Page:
• Put in: There are numerous put-in options above Estero Las Animas including the usually runnable side creek of Estero La Gloria. However the roads and pathways this far up the valley are rudimentary at best. If possible make arrangements with the locals for a mule ( or oxcart) porter assist to get your boats and gear up to whatever put-in you can manage. Walking up the valley, which could take hours, is just not worth the time and effort. Possible put-in locations include the confluences of Rio Portillo or Rio de Los Patos.
  • Take-out: Estero Las Animas or continue on to La Mula.

Directions

From Route 5 (The Pan American Highway) head east through the city of Linares toward the village of Llepo. (You will cross over the Rio Ancoa on your way.) Continue on up this road (Camino a Pejerrey) through the village of Quebrada El Nabe to the village of Aduana Pejerrey. The total distance from the Route 5 will be about 45 kilometers. The put-in for the lower section is another 15 kilometers or so up the road from Aduana (Lastimas) Pejerry. Don't plan on taking anything less than a 4-wheel drive vehicle on these roads. The last half of the journey up the Rio Achibueno Valley is often no better than a river bottom path.

Places to Stay / Campgrounds

The Achibueno River valley is very remote, so wilderness camping spots are plentiful. However, there are a few commercial outfitters now in the valley that may be able to assist you to find more service oriented campsites. Plan on stocking up on provisions in the city of Linares, as getting anything but the essentials will be very sketchy once you enter the Achibueno River Valley.

Maps & Outside Links

Maps:

Avis

Turistel

Outfitters:

Andes Connection Adventures

Andes Achibueno Adventures

Achibueno Natureza Eco Adventura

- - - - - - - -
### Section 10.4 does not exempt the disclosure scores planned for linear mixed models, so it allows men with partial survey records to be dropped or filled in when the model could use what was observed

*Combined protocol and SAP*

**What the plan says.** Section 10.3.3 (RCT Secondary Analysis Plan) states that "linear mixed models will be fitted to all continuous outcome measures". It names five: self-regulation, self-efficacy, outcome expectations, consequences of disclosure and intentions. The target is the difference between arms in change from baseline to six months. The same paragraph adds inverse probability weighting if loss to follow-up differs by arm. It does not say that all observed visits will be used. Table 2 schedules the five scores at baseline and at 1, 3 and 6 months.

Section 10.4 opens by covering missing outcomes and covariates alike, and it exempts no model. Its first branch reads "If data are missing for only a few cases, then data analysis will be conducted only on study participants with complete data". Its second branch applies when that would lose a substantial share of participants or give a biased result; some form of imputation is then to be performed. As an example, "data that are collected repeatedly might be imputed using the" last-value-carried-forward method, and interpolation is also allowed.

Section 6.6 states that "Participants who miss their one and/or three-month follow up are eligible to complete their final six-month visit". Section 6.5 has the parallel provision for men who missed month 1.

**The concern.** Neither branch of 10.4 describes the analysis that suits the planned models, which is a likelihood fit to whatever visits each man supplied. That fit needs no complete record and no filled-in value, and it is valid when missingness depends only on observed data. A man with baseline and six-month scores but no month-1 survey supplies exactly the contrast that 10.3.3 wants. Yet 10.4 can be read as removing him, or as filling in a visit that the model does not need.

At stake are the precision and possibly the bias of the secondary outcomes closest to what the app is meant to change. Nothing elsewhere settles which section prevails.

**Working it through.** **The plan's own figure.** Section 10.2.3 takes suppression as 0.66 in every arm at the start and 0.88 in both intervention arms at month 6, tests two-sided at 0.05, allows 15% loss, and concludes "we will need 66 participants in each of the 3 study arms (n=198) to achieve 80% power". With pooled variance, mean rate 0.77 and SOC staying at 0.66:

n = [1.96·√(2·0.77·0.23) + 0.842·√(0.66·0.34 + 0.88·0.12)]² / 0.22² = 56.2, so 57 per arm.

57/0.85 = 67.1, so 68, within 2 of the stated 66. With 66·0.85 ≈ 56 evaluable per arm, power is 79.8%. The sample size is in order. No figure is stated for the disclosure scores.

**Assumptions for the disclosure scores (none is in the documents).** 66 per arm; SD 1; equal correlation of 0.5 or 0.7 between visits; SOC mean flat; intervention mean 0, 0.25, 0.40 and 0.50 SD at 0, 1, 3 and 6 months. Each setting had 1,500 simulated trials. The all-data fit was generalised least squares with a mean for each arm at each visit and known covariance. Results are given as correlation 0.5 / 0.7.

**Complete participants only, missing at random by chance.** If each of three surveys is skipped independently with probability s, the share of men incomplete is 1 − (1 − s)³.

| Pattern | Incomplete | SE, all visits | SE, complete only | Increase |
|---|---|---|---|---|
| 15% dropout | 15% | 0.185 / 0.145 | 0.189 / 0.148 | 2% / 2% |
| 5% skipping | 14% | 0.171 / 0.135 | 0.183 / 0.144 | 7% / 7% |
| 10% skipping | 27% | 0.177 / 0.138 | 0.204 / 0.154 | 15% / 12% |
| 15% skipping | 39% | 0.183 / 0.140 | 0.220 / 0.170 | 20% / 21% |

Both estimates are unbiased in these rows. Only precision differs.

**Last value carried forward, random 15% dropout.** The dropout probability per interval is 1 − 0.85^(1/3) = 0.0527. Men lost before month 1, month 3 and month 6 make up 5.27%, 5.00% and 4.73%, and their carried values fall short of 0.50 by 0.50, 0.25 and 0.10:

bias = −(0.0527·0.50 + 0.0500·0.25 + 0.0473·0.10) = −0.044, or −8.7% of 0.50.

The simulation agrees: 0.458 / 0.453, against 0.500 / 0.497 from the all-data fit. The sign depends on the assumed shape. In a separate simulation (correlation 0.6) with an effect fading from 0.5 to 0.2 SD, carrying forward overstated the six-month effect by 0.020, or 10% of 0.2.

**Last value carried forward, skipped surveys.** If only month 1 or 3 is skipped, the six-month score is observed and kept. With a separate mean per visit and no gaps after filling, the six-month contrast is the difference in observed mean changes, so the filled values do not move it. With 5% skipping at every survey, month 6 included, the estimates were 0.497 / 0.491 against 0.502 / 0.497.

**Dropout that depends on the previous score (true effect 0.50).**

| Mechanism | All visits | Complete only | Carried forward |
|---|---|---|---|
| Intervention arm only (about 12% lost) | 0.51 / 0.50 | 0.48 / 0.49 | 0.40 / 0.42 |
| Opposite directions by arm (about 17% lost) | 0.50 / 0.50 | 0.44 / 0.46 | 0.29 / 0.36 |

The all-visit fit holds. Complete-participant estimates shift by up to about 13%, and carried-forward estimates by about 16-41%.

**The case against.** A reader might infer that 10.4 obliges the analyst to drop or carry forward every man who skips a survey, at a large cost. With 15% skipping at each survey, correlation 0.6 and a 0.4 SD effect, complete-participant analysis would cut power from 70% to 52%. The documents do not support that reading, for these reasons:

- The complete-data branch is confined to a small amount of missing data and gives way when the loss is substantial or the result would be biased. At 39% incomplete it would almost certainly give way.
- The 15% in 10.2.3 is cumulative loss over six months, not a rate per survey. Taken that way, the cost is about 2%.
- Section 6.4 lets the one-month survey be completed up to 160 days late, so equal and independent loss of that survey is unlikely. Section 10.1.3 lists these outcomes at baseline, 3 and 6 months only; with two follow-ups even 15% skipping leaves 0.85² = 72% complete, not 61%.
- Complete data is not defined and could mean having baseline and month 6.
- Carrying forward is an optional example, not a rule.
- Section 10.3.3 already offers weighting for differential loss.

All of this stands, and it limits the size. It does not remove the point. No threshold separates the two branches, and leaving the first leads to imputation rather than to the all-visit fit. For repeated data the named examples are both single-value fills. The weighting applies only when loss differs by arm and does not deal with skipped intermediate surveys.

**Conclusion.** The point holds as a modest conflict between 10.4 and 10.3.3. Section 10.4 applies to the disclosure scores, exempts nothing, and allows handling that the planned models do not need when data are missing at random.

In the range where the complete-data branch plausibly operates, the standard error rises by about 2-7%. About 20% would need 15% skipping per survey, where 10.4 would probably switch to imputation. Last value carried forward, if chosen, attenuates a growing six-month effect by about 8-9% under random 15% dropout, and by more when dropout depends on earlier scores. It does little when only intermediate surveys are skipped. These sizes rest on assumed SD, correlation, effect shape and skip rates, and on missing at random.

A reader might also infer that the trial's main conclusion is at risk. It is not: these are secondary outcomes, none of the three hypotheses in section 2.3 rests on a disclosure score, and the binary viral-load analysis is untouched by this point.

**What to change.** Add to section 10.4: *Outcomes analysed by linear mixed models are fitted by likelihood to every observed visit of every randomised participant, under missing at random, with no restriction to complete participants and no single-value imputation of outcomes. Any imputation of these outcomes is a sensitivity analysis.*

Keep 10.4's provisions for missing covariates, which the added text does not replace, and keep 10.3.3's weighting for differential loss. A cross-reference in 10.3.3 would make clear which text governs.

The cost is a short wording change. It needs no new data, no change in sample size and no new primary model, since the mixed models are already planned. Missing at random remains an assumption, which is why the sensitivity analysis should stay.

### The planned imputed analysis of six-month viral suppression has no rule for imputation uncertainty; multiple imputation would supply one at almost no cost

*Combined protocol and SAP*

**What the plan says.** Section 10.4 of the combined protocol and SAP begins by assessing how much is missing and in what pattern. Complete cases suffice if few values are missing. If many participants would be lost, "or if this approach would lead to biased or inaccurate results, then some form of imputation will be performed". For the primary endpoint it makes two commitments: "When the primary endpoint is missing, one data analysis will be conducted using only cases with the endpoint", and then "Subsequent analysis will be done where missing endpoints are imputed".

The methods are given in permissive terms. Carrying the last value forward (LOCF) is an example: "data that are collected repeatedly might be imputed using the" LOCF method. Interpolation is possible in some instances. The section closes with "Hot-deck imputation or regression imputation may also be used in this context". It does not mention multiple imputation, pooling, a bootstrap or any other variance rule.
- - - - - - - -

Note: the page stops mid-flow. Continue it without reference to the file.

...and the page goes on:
Copyright & Terms of Use

  • Copyrights: (Copyright © 2006, Expediciones Chile) All photos, maps, diagrams, text and computer code is the copyrighted property of Expediciones Chile with all rights reserved.

  • Terms of Use: Any type of reproduction, republication, or re-transmission for commercial use is prohibited without the expressed, written permission of Expediciones Chile. Users of this Wiki guidebook may print copies of the text, images and diagrams for personal river running use only. Users may not alter the diagrams or text without expressed written permission of Expediciones Chile. Users must read and acknowledge the disclaimer before printing. Printing implies acknowledgment of the disclaimer.

Disclaimer

  • Disclaimer: Under no circumstances should paddlers substitute the information and diagrams in this guidebook for their own sound judgment on the river and their collective experience running rivers. The diagrams, maps and descriptions found here are only approximations of what paddlers will find on the river once they get to Chile or Argentina. They are not to scale and nor are they completely accurate. Water levels change, rocks move around, landslide debris can enter the river at any time making the diagrams obsolete. Expediciones Chile also reserves the right to update these diagrams and descriptions at any time as we find better ways to illustrate and discuss the rapids. Use this guidebook at your own risk.